Though they are inexpensive to produce (therein lies the problem), easily reused as trashcan liners or lunch bags, and can be recycled, there are still too many plastic (and paper) bags. They seem to multiply – a direct correlation to the amount of stuff we consume!

Each high quality reusable bag you use has the potential to eliminate an average of 1,000 plastic bags over its lifetime. Fortunately, the movement to bring reusable bags to the grocery store is catching on and many stores now give a $.05/bag rebate. Whole Foods stores no longer carry plastic bags -100% biodegradable bags are now available.

Alternatives are there.  It’s time for all companies and consumers to get on board!

List of towns in the US that banned plastic bags:

  • San Francisco
  • Portland, OR
  • Falmouth, MA
  • Provincetown, MA
  • a few other towns in MA
  • Austin, TX
  • towns in the outer banks of North Carolina

List of countries with cities that banned plastic bags:

  • England
  • Mexico (Mexico City)
  • India
  • Burma
  • Bangladesh
  • Rwanda (reputed to be one of the cleanest nations in the world)
  • Australia

Countries where plastic bags are taxed, but not banned:

  • Italy
  • Belgium
  • Ireland (where plastic bag use dropped by 94 percent within weeks of the 2002 ban.)

Countries where plastic bags come with a fee:

  • Switzerland
  • Germany
  • Holland

Check out these other posts I wrote on plastics and ideas for reducing plastic usage

Some information compiled from: http://people.howstuffworks.com/how-many-cities-have-a-ban-on-plastic-bags.htm

For more green living tips, visit greenwithbetsy.com.

Dispose of Pet Waste Properly

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waste 2 (Photo credit: scotthughes)

When I grew up, dogs ran free and no one ever thought about picking up dog poop.  Today things are different – we have leash laws and people walk their dogs.  America has approximately 71 million dogs that produce 29,000 tons of waste each day. Leaving pet waste on the lawn or near the curb can be a major source of harmful bacteria and excess nutrients that wash into the storm drain and eventually into local waterways.  It’s very important to pick up the poop.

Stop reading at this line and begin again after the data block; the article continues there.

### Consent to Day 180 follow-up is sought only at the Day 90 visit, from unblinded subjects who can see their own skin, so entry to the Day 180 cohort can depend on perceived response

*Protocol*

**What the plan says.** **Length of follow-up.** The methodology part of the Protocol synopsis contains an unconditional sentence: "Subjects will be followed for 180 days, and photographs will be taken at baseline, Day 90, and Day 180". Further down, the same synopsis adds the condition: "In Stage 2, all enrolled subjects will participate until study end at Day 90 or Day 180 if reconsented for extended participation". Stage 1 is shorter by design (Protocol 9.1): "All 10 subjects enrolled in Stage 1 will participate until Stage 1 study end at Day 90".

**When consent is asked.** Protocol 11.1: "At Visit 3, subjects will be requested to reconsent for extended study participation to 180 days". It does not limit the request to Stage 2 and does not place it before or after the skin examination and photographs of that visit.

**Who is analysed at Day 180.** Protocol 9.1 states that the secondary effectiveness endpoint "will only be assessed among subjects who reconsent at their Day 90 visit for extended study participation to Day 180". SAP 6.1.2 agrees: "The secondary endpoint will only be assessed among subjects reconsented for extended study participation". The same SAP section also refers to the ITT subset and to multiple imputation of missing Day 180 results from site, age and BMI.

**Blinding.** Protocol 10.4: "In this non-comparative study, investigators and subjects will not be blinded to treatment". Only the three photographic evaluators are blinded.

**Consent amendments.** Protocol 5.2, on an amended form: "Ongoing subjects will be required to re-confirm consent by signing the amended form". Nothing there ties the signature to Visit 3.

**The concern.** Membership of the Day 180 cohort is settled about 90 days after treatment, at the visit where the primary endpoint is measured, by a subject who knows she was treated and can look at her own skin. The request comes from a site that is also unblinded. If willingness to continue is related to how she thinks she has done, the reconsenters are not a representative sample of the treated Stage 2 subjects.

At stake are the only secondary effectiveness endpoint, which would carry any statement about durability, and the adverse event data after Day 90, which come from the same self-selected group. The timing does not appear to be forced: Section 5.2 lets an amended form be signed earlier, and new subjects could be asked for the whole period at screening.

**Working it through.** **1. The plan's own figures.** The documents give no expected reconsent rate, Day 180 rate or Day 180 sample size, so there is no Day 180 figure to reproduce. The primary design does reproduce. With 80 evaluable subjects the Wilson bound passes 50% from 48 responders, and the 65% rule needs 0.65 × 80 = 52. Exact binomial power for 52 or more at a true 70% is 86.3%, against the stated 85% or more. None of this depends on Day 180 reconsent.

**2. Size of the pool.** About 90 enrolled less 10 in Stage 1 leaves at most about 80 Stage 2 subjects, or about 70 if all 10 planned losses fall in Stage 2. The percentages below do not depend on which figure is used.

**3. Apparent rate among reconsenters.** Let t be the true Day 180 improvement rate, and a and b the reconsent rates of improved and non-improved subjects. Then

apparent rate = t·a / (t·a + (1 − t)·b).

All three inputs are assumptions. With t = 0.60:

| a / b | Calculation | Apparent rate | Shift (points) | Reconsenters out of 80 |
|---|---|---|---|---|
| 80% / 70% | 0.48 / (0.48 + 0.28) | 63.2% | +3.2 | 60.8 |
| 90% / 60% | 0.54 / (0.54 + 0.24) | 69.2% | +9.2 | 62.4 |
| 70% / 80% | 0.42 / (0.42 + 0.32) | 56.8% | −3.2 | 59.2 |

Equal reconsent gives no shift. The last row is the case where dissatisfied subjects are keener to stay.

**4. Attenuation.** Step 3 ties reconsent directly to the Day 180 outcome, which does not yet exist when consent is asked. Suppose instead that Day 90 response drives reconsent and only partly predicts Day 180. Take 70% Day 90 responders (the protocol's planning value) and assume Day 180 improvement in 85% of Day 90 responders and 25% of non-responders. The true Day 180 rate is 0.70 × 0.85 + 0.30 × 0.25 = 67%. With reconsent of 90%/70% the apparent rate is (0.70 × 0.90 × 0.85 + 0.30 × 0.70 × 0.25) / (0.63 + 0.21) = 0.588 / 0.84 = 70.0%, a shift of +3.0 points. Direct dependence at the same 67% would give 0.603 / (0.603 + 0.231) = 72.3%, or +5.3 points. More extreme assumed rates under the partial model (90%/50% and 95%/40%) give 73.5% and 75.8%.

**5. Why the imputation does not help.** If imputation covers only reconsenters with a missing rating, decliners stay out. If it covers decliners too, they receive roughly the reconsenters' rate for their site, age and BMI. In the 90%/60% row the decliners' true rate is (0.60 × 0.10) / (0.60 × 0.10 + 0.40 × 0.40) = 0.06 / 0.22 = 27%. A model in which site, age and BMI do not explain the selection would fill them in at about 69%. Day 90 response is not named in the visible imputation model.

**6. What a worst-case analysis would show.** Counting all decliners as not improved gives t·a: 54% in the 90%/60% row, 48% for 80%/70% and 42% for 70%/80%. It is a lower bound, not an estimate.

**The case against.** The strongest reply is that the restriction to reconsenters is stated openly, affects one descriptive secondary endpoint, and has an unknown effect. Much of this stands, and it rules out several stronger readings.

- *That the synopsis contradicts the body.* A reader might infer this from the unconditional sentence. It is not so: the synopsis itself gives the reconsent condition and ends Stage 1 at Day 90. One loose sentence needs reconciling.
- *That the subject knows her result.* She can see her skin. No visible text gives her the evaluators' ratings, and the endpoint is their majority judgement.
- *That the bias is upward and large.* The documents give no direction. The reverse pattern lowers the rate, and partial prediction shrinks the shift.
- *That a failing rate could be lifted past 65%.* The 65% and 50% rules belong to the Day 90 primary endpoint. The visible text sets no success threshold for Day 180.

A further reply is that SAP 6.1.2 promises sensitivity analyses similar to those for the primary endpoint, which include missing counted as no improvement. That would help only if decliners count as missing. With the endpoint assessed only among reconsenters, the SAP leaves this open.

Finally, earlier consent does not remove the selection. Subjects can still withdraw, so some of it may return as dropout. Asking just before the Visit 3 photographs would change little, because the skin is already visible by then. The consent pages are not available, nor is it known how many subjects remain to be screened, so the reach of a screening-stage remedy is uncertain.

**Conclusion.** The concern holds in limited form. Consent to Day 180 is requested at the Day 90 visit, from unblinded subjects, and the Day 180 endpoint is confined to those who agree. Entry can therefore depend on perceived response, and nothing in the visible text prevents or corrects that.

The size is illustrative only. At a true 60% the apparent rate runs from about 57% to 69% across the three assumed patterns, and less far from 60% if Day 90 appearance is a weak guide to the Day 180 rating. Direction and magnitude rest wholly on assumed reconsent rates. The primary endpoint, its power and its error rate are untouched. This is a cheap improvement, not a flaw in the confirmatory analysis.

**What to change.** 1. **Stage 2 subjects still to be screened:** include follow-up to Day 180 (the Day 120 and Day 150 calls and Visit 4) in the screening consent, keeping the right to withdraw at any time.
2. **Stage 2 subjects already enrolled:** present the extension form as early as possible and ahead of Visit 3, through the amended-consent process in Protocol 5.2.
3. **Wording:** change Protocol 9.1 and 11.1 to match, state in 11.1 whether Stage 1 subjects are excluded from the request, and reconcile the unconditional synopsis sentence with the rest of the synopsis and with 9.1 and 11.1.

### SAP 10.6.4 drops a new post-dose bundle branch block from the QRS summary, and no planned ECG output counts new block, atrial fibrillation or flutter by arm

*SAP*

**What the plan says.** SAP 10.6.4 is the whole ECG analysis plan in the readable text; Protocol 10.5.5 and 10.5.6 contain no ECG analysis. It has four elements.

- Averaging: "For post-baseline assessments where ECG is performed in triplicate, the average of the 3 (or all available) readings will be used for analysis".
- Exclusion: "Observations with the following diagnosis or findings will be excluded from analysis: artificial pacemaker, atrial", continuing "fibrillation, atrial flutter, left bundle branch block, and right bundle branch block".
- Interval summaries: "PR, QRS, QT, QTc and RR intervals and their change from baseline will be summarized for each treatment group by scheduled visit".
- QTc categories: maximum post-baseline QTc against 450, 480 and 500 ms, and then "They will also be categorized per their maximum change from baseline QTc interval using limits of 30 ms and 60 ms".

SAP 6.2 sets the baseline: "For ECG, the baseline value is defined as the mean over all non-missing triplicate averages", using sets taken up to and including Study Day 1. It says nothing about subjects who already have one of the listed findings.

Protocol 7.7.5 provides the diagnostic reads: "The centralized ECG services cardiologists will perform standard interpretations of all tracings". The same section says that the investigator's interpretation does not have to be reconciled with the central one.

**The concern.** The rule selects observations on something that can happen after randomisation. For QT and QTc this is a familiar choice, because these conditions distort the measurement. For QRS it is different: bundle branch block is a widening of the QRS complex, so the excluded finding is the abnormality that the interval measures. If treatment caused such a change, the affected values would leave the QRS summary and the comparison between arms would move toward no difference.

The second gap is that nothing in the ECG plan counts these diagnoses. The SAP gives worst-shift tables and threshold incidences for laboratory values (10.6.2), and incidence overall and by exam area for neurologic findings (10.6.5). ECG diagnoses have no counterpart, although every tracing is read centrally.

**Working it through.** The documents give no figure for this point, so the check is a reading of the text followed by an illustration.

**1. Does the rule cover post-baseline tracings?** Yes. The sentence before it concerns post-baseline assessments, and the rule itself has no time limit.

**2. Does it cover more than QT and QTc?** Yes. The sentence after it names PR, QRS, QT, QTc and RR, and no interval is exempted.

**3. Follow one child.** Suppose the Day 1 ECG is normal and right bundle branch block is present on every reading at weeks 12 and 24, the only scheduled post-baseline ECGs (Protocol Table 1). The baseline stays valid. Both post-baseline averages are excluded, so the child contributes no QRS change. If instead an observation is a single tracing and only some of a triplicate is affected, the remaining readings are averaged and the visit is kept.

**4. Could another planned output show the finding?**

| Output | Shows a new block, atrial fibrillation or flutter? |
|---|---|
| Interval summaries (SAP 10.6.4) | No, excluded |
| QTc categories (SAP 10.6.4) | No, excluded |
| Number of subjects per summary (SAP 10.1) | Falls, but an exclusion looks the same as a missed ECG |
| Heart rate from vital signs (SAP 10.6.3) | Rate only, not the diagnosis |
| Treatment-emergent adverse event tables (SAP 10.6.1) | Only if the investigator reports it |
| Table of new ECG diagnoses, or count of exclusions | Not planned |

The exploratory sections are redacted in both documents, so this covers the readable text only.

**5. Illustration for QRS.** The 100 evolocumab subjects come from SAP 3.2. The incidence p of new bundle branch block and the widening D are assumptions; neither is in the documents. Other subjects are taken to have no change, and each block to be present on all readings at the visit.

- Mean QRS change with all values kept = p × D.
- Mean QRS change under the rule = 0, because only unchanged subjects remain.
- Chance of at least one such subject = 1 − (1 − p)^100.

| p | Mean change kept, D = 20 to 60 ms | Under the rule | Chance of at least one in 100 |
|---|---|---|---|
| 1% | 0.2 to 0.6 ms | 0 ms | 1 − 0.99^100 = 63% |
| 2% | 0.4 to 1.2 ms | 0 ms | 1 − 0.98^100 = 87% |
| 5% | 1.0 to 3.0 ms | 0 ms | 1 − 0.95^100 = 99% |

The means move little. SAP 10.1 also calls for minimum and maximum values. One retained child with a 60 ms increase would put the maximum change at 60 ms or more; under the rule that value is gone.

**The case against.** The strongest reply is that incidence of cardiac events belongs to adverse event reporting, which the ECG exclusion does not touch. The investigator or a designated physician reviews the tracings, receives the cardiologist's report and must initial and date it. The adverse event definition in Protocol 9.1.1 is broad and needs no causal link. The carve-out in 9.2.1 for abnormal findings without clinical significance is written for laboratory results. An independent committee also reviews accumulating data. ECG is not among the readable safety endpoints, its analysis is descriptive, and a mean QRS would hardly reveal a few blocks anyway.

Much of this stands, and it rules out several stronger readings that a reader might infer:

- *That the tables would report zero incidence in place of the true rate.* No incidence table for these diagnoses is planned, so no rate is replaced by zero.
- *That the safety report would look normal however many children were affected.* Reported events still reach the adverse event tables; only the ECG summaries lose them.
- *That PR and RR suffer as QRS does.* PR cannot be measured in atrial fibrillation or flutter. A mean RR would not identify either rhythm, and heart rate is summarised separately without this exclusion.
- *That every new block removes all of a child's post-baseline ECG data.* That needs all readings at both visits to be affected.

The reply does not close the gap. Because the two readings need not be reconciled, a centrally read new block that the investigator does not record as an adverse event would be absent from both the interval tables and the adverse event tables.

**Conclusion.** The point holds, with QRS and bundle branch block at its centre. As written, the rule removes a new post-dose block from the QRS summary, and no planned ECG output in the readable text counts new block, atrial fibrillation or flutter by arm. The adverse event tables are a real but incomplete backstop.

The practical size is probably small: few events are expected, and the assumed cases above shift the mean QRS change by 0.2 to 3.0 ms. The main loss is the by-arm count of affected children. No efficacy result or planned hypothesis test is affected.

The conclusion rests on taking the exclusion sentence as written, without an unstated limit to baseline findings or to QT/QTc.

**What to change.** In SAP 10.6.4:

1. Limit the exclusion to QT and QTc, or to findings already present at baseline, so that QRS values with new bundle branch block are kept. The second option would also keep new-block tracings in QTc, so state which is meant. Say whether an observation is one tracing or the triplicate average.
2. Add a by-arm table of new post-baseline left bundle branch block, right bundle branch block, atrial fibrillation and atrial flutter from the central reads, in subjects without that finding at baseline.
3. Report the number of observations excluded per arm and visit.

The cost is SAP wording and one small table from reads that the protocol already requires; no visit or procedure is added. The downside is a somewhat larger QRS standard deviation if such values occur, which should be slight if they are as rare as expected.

What then, is the most eco-conscious way to dispose of all that poop?

Throwing the bag away creates more burden in the landfill.  The plastic bags, even biodegradable ones, and the waste won’t break down without air, water, light and enzymes, which aren’t available in the landfill.  Some communities allow it however.

You don’t want to add the waste to your compost pile either.  Instead build a separate compost pile for the dog waste or dig a hole and bury it away from your vegetable garden or running water.  The enzymes in the soil will eventually break it down.

There are in ground dog waste digesters you can install which act like a home septic system.  You add water and an enzyme and bacteria digester to the pet waste, which turns it into a ground absorbing liquid that does not harm the environment.  Or, you can purchase dog waste buckets that can be attached to an existing septic system.

According to the EPA, “flushing pet waste is the best disposal method.”  (Cat waste however, should never be flushed down the toilet.) You can either empty the waste into the toilet or use a biodegradable,flushable bag and simply throw the entire thing into the toilet.  (Check your plumbing before flushing any flushable product.) That’s what I do – it seems to be the easiest, most sensible, eco-friendly option!  Let’s do the right thing for our dogs and the earth.  

Information compiled from http://www.practicallygreen.com, http://www.nrdc.org and http://www.epa.gov.